A 10-minute Metro ride connects two superb exhibitions of American woodcuts, at the Philips Collection and at the Museum of History and Technology.
The Smithsonian exhibit traces woodcut technique from colonial times to its displacement by photoengraving in the 1890s. Transferring photographs and drawings directly to the printing plate certainly saves a vast deal of time and labor, but in the process we have lost much of the texture of line and the discipline of composition that were imposed on the artisan - or artist - who, of necessity, really had to look at his work.
Technicians have supplanted the woodcutter, but the technique is very much alive, as a visit to the Phillips shows. Although Carol Summers, perhaps the most successful contemporary artist of the medium, has almost entirely abandoned the representational tradition, the 55 prints being shown take full advantage of the richness of the woodcut.
"Wood is an inviting medium when compared with other printmaking mediums that require work with metals and chemicals and involve indirect technologies," Summers said in an interview with former Phillips curator Gene Baro.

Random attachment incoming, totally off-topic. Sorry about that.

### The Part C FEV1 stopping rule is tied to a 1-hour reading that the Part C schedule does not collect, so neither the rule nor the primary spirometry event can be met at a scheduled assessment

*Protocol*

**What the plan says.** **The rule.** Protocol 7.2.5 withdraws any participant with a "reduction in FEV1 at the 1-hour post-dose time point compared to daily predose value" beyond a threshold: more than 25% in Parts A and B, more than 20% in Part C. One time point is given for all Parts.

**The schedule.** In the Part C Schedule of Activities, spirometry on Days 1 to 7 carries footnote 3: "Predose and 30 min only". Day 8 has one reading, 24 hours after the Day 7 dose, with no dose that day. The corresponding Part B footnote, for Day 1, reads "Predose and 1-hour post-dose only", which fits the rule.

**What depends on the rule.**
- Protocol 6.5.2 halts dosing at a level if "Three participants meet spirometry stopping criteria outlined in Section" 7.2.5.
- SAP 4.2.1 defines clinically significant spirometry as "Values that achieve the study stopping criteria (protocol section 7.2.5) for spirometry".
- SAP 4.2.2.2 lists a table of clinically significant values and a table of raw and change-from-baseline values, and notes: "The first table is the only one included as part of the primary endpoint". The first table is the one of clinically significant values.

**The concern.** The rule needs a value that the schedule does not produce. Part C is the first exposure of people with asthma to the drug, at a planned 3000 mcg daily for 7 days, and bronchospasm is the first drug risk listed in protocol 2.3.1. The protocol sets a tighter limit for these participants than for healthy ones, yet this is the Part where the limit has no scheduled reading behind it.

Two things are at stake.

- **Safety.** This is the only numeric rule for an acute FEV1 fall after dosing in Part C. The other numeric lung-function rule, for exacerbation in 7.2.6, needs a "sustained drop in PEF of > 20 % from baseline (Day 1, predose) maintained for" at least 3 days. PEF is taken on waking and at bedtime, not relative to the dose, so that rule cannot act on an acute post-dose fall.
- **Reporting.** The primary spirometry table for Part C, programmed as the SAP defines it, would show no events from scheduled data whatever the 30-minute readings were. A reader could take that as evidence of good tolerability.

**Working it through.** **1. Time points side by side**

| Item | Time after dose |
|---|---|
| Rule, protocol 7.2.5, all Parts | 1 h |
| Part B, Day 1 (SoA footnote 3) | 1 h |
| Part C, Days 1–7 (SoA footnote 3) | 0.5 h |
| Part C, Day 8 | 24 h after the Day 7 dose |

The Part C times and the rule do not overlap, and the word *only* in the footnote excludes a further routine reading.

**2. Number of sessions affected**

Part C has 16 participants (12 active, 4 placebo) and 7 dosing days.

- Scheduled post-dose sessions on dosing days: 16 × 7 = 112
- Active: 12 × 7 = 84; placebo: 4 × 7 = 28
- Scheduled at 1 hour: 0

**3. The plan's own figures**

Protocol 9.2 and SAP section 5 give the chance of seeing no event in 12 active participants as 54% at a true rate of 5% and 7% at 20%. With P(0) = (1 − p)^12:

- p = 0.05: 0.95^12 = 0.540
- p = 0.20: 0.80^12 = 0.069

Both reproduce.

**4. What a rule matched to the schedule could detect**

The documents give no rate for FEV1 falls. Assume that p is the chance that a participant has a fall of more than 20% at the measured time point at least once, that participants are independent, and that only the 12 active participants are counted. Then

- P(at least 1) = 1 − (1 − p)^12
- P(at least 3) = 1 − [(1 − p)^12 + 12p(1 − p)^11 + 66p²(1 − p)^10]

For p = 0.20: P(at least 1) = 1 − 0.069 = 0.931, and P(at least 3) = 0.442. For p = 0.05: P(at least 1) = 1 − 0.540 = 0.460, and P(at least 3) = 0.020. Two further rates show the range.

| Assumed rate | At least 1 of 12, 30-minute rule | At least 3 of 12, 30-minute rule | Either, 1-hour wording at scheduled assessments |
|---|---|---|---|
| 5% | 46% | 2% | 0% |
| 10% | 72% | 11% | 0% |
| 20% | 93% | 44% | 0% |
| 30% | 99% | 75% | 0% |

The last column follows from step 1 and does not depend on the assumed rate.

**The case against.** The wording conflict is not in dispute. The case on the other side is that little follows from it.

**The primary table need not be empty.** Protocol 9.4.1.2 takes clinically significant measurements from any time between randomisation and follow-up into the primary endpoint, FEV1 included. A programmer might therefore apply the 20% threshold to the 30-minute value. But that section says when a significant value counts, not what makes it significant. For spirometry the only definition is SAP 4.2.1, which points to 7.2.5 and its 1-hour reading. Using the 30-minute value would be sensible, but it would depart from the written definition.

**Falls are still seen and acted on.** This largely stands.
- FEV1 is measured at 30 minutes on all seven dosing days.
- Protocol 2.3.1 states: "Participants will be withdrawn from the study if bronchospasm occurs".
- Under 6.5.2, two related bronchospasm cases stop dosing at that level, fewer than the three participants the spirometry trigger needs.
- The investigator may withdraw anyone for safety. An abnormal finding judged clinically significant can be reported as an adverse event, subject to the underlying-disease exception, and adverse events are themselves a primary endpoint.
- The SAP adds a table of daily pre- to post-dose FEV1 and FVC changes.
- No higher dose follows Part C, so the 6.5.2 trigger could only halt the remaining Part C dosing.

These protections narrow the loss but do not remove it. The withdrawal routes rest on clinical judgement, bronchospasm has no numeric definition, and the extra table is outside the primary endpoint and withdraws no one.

"Woodcutting offers simplicity and directness . . . The freedom from the laboratory aspect of etching, lithography and screen-printing, the naturalness of a process of cutting, defines the appeal. I earned my living by carpentry in the years before I was able to support myself through printmaking."
With one or two exceptions, which are not included, Summers works entirely in color, and lots of it. The 55 prints shown cover a quarter-century of his effort. He might have been better served by a smaller selection; displayed at narrow spacing, the prints for the most part do not reinforce each other.
Seen serially, preferably Smithsonian first, the two exhibitions are richer than the sum of their parts.